Do Japanese interest rates have stability problems?

This is a problem with this large debt. If people start saying the Japanese government will eventually accept that it is money-financed, not debt-financed, it might produce more inflation than the Bank of Japan wants. A downward spiral could start: Inflation would produce a devaluation of the Yen which fuels even more inflation. This could lead to higher government bond yields, the government would have to pay higher interest on their debt which is not money-financed. But there are policies to offset the inflationary effect. When a central bank buys government debt, it creates commercial bank reserves at the central bank balance sheet. The banks currently do not borrow as much as they are allowed to do by reserve rules. To stop banks from creating more private money, you could use the reserve requirement at the central bank. This can be used as a mopping up exercise if the stimulus got too big.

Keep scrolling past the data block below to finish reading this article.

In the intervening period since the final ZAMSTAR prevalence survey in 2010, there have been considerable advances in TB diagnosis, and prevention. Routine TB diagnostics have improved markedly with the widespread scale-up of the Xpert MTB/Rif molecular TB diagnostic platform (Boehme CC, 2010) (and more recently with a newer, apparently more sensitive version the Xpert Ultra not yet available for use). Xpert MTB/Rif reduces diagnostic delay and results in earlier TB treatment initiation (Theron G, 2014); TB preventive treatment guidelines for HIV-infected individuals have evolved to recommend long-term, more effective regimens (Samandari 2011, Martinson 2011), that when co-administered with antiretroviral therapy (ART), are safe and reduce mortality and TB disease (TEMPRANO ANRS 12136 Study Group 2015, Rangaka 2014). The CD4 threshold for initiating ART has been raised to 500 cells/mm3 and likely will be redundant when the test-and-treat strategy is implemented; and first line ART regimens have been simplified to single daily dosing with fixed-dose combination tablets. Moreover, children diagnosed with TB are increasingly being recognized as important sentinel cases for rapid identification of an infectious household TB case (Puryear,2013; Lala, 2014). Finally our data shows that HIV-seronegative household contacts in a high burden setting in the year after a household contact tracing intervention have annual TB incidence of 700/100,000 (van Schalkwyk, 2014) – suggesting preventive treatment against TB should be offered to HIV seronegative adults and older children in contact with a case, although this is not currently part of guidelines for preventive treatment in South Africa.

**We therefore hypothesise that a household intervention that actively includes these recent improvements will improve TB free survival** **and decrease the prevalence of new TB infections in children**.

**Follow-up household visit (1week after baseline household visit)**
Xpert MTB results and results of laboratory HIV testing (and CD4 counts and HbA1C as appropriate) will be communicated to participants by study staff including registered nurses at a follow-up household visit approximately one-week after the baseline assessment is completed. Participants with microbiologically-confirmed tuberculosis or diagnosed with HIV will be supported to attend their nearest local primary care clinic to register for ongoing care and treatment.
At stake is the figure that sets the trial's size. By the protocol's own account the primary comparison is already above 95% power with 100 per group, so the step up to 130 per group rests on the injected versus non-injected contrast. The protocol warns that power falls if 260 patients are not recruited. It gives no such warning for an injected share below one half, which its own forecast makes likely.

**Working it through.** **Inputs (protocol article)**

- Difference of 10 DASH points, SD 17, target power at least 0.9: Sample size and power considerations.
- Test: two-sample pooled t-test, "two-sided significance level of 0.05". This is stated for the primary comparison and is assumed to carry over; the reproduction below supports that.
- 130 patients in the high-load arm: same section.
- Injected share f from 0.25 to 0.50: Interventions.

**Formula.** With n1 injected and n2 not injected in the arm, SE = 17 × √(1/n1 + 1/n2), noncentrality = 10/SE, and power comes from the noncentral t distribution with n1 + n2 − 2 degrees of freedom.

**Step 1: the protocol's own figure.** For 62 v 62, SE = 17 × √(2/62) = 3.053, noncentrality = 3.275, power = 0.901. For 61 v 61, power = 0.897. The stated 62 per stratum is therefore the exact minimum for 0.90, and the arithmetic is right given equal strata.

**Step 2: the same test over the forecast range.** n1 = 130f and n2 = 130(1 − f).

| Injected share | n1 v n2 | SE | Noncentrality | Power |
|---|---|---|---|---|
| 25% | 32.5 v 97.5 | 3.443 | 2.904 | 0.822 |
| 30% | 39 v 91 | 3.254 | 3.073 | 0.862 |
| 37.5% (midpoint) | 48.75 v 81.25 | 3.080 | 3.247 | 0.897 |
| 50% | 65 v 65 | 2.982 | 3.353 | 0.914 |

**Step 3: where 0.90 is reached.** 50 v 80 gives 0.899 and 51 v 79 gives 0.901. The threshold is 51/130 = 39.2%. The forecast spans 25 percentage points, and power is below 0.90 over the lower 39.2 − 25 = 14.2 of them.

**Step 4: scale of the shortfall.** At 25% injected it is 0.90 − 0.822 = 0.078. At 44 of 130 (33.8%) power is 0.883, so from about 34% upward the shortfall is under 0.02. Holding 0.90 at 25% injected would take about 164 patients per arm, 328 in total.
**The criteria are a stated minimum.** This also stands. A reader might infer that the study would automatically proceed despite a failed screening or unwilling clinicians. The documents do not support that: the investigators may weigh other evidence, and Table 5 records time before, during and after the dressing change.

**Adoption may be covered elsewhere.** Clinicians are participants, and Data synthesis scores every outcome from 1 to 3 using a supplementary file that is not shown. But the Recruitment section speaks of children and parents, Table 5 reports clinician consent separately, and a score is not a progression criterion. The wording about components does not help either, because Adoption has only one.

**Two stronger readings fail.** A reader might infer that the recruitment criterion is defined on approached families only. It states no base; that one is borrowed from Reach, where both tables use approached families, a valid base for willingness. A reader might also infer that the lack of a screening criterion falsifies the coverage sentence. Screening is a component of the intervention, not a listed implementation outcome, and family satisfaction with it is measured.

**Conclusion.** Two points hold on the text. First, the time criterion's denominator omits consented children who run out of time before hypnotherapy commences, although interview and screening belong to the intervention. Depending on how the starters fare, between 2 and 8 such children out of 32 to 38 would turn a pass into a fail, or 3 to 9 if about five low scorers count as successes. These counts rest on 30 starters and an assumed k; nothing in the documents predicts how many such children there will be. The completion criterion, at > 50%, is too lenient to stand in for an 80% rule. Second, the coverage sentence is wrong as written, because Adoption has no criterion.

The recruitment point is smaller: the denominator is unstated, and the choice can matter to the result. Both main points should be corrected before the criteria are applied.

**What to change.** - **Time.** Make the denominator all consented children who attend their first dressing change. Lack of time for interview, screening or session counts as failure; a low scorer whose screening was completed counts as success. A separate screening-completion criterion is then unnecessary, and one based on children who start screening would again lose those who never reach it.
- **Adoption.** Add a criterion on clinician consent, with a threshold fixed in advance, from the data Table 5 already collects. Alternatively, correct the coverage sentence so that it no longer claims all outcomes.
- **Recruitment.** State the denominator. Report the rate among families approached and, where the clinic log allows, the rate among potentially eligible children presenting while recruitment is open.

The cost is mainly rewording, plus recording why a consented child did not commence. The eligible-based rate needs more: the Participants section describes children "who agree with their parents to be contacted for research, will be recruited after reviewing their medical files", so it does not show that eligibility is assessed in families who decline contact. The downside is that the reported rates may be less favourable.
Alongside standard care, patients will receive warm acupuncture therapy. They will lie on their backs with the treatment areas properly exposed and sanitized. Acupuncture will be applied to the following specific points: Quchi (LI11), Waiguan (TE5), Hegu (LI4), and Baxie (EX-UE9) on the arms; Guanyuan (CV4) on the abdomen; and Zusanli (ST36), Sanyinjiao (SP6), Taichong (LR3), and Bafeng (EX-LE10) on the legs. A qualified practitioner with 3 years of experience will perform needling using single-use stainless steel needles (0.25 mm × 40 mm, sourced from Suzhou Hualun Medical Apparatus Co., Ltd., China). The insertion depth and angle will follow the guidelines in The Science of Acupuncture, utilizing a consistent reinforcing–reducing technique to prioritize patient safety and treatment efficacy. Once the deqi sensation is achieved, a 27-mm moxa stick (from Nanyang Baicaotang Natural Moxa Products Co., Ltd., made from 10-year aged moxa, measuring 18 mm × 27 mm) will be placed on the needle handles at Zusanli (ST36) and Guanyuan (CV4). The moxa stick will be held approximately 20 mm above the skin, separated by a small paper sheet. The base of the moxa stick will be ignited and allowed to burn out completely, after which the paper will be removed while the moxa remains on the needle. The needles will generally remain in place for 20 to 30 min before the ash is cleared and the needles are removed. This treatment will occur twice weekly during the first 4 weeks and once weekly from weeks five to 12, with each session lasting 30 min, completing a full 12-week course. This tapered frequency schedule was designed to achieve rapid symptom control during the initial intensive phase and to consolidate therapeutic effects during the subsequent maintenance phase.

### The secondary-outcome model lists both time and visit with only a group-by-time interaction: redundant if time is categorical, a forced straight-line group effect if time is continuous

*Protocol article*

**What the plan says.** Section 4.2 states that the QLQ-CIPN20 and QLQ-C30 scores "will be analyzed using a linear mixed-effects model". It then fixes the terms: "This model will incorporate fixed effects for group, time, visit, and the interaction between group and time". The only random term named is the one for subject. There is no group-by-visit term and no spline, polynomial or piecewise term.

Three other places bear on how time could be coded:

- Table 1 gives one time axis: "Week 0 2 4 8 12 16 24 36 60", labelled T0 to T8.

That is from Lord Adair Turner.  He also offers up this bit:

Are there other successful monetizations?

One of the best examples from economic history where it was done successfully and on a large scale is actually Japan. Finance minister Takahashi from 1931 to 1936 used central bank financed fiscal deficits to drive the economy out of recession. It was very successful. Japan pulled out of recession faster than most countries in the 1930s.

Krugman covers Rogoff’s related argument here, I would note that Dornbush overshooting effects hardly show up in the data at all, which are dominated by “news,” in this context unexpected changes in exchange rates.  Exchange rate overshooting is very much an overrated theory.


Comments for this post are closed